While I agree with your point about a plethora of new payment methods becoming available to merchants, I'd be more concerned about the fate of the payment service providers. For decades, merchants are used to selecting the right mix of product, pack size and cost from a far bigger basket of merchandise options. They can readily tweak the same processes / best practices - e.g. consignment basis - to decide which payment methods to offer on their stores and e-stores. Besides, for e-stores, technologies like cloud-based A/B testing enable them to do this scientifically, quickly and with tiny budgets. If you'd like to know more on this topic, I'll be happy to continue this discussion offline.

A Finextra member
A Finextra member 17 June, 2012, 23:06Be the first to give this comment the thumbs up 0 likes

When it comes to merchants and payments, there are several points to consider.

You need to distinguish between offline and online merchants. The latter group has much more flexibility in terms of payment methods they can deploy.

As for the traditional (offline) merchants, their problem is clear: the average gross margin in global retail has dropped to 2.4% in 2010, whilst the costs of accepting credit card payments remains at around 2%. The need to disrupt the status quo is so compelling, that it is now the question of "when" (the answer to which, mainly, is determined by "how"). Something's gotta give - guess where the axe will fall...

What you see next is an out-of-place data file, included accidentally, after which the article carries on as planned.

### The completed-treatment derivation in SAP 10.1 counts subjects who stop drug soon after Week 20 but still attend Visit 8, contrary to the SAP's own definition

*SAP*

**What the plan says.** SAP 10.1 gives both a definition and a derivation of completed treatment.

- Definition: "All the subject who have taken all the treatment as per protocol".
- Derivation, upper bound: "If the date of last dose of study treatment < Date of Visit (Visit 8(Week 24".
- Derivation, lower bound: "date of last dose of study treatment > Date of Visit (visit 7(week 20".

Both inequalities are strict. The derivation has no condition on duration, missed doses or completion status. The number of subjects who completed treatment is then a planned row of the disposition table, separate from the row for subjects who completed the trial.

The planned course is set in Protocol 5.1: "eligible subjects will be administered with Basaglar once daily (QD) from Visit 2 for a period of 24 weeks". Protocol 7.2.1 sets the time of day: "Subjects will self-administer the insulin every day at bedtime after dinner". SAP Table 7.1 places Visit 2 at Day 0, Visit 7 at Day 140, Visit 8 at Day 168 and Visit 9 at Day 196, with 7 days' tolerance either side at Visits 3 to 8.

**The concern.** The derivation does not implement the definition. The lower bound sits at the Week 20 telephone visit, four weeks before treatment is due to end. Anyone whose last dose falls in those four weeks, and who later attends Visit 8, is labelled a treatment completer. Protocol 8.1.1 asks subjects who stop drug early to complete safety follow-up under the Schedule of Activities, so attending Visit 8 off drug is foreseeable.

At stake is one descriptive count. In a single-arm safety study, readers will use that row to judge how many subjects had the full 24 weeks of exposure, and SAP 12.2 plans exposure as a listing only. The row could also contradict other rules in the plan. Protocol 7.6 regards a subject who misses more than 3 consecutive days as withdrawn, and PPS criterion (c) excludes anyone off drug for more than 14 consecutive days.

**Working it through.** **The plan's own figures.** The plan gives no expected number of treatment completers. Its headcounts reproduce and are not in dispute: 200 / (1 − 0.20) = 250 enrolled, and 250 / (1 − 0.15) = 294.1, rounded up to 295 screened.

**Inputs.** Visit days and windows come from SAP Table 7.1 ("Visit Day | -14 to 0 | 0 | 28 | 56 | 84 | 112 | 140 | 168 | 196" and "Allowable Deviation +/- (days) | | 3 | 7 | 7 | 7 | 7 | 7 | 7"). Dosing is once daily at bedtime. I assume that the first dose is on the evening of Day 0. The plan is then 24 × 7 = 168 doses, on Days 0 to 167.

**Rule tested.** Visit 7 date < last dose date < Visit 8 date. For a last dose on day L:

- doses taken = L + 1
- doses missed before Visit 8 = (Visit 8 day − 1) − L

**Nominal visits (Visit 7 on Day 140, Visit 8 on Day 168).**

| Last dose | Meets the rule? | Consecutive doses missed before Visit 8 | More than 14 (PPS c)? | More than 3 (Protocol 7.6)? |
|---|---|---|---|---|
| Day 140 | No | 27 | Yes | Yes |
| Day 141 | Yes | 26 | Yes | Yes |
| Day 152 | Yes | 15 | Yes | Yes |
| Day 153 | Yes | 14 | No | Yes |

Ketharaman Swaminathan
Ketharaman Swaminathan - GTM360 Marketing Solutions - Pune 18 June, 2012, 11:39Be the first to give this comment the thumbs up 0 likes

If we take the "General Merchandisers" category - to which WalMart, Target, Sears and other retailers belong - in the latest FORTUNE500 list, the total revenues is US$ 661.483B and total net profits is US$ 20.061B i.e. 3.03%. Counting out loss makers like Sears and JCPenney, the average net profit percentage is even higher. Using a quick search command in the IMAP report referenced above, the only mention of profit and 2.4 percent I could find was in the line "Profit margins of the 200 largest retailers in the world fell to 2.4 percent...", which I'm inclined to take as net margin, rather than gross margin. Just as with employee, healthcare and other costs, it might be reasonable to expect credit card fees to be in lockstep with gross margin, but there's no such connection between these costs and net margin. In any case, I haven't come across a single alternative ePayment method costing brick-and-mortar or online merchants less than credit card @ 2% MDF. I'm counting out debit card since it is not a form of alternative payment.